I'm not going to distinguish between easy/hard fish. The profiles typically speak for themselves. Same with tank size. Right now this is just to show you all the options in small (from really tiny to just small)fish there are. Some while small, do require tanks of at least 24". I'm also only listing fish I've seen for sale (usually online).
Is that enough for now? I can keep going. I omitted species that need hard, basic water (Asian Rummynose, Emerald Rasbora, Red Dwarf Rasbora, etc), fish that are more normal sized but ideal with nanos (Eight Banded False Barbs, Neolabias sp, Drapefin Barbs, etc), and even some small fish that might work (Elassoma sp, Swamp Darters, Pygmy Killifish, Tiger Teddies, etc) just in case anyone wants a part two.
Originally posted by thekoimaiden:
Hahaha! And he's not kidding! He can pump out another list just as large as that if you ask! I'm surprised you left out the dwarf pangio!
Originally posted by jentralala:
What about Least Killifish? They do well in soft water (I caught mine in water that had a ph of around 6.2! With incredibly low gh and kh.), are absolutely adorable, personable, and are also livebearers.
Ok, it's been brought. I'm not taking credit for this, I downloaded this list off of another site some time ago. Unfortunately I don't remember the site so I can't credit the people that did the work on it, so if anyone recognizes it please credit the people for me. If there is anything missing or wrong information it's not my fault. I did recreate this because the original format wouldn't post right, so if there are spelling mistakes those are probably mine.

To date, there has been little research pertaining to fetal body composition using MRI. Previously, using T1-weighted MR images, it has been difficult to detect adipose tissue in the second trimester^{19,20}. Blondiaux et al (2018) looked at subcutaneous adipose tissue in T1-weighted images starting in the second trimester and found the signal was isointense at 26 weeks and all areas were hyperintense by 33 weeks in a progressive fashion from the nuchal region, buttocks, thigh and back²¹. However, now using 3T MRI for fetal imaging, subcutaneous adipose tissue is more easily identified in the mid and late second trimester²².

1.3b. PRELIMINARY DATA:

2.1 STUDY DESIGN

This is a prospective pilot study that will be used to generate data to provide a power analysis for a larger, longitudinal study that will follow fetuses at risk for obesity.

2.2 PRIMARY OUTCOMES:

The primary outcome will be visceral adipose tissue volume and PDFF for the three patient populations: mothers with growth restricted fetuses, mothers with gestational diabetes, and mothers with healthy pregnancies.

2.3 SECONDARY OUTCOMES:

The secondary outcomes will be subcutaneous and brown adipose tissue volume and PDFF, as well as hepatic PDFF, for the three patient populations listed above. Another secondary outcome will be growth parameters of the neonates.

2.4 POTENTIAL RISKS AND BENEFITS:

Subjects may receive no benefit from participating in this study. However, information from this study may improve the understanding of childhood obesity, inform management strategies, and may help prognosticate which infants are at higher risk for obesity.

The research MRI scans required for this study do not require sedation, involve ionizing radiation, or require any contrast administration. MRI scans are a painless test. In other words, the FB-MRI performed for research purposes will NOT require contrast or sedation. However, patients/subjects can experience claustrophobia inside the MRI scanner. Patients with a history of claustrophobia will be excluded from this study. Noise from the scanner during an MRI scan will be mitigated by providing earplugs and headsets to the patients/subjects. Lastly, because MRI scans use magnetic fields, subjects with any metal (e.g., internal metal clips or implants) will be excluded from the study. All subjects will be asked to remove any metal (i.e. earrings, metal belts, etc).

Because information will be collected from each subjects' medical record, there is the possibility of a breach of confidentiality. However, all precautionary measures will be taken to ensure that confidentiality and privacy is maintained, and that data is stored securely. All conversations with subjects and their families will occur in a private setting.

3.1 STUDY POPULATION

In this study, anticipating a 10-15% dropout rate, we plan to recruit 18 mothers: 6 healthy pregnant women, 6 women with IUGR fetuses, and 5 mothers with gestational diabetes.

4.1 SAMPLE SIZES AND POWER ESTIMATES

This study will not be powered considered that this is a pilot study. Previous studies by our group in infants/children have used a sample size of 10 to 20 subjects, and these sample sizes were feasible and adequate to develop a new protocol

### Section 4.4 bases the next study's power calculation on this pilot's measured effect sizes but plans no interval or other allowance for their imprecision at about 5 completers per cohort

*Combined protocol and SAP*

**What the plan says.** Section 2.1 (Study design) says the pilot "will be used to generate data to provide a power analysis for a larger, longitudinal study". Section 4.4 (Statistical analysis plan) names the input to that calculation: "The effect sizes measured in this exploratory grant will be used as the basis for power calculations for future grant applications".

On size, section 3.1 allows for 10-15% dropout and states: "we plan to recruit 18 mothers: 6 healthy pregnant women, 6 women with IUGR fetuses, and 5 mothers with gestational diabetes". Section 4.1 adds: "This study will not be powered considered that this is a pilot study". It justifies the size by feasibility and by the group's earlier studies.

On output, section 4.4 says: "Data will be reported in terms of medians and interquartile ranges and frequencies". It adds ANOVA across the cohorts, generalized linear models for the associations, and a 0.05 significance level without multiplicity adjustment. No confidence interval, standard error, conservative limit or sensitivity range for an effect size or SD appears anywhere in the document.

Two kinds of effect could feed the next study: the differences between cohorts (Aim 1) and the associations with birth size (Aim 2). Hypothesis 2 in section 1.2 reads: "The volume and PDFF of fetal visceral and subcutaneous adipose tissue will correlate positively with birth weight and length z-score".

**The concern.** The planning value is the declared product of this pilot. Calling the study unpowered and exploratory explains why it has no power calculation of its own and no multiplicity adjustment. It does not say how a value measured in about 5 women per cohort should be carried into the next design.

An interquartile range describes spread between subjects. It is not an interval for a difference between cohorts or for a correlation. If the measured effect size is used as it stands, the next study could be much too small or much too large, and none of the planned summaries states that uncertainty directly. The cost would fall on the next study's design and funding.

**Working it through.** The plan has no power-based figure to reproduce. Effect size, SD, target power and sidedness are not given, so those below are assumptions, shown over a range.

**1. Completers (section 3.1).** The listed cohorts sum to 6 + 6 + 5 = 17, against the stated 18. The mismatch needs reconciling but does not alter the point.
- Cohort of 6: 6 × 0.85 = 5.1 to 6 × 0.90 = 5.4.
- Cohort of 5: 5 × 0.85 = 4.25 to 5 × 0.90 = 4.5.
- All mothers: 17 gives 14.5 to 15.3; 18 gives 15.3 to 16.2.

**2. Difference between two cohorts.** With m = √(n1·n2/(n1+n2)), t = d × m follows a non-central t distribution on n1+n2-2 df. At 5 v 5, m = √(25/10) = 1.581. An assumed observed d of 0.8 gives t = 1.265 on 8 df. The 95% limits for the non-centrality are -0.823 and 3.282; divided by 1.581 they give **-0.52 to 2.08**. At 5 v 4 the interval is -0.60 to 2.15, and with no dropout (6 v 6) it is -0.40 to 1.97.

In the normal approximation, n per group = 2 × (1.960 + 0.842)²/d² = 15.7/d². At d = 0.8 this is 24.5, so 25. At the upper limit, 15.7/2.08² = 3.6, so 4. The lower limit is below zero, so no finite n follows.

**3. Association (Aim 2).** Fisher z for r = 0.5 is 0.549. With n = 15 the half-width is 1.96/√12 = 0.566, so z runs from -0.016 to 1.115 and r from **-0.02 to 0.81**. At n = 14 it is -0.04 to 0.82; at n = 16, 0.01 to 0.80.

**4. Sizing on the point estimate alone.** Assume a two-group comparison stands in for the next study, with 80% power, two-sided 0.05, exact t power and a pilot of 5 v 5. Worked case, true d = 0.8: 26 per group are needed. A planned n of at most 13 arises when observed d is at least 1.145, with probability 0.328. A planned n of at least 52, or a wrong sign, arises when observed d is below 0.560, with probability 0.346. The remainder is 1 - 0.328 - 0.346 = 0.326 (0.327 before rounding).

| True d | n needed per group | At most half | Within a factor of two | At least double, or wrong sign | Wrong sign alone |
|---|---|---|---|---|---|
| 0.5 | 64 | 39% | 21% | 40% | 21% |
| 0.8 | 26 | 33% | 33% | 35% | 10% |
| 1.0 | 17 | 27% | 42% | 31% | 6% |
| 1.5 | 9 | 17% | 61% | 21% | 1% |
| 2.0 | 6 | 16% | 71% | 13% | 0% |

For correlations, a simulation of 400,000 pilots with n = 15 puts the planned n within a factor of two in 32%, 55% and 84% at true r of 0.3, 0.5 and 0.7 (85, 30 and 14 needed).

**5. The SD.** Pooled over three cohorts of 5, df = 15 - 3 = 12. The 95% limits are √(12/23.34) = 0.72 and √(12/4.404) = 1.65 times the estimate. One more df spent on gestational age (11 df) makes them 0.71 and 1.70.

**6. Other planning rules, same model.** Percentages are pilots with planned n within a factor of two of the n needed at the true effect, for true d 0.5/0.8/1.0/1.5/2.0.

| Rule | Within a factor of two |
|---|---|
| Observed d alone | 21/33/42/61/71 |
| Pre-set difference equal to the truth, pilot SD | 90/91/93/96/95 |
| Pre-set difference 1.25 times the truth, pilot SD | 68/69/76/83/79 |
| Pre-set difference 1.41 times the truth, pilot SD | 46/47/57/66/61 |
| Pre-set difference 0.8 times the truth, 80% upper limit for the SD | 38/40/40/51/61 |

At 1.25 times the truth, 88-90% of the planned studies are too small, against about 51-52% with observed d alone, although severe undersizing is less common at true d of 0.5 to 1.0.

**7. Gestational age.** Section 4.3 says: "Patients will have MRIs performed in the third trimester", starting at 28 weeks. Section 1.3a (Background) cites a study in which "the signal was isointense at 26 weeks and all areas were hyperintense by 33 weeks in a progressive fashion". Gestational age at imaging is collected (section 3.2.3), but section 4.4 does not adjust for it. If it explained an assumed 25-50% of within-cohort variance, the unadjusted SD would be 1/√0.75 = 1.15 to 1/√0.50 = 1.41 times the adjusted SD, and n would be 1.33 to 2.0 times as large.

Interesting list. On the one hand there is quite a few species that aren't well known so whoever made it did some research. On the other hand some of the sizes are just plain wrong with some being listed as too small and some too large (quick examples of what I mean. Boraras urophthalmoides is one of the smallest species in the genus and gets about .6 inches, not 1.6 inches. Silvertip tetras get much closer to two inches than 1 inch) plus some kind of make me wonder based on size (3 inch fish to me are not nano or else I think all of use would own nano fish). Not sure if the author meant nano fish or fish for smaller tanks (maybe 20 gallons or less).
I say we make our own comprehensive list, if anyone wants to. Let other people find our awesomeness and share it, because I think we could do better!
I completely agree on a definition being a good idea. I personally use about 30 mm (1.2 inches) as my definition. Not all the fish that fall in that range are suitable to a 5 or even 10 gallon aquarium due to activity level or aggression. On the other hand there are species above that length that are perfectly fine in an aquarium that size (Betta splendens seems the perfect example as are many other Betta species). So to me at least the fish length and aquarium definitions are for two separate things: Nano fish and Fish for nano aquariums. Not sure which will be of more use.
Interesting way of putting it. Fish first or environment first.
I think alot of people (like me) start out getting the aquarium, then look to stock it afterwards. Then with some experience, the focus shifts the other way. Pick the fish, then get the aquarium to house them.
Maybe the list should be organized into categories by tank size needed. Gives options for both tank first and fish first buyers.
As for me, I found a front runner. Sundadanio Axelrodi. Love the size (.8"), love the color (a beautiful iridescent green all over), and the environment (about as blackwater as it gets with sand, leaves, timy grasses, lots of branchy driftwood, and surface plants to filter the light). Love the challenge this one presents.
There is something that occurred to me, though, for a very acidic environment like this one. If nitrifying bacteria in the filter stop processing ammonia at PH 6 and below, how does the ammonia get processed into nitrites?
Last edited by rpadgett37; 04-07-2014 at 07:12 PM.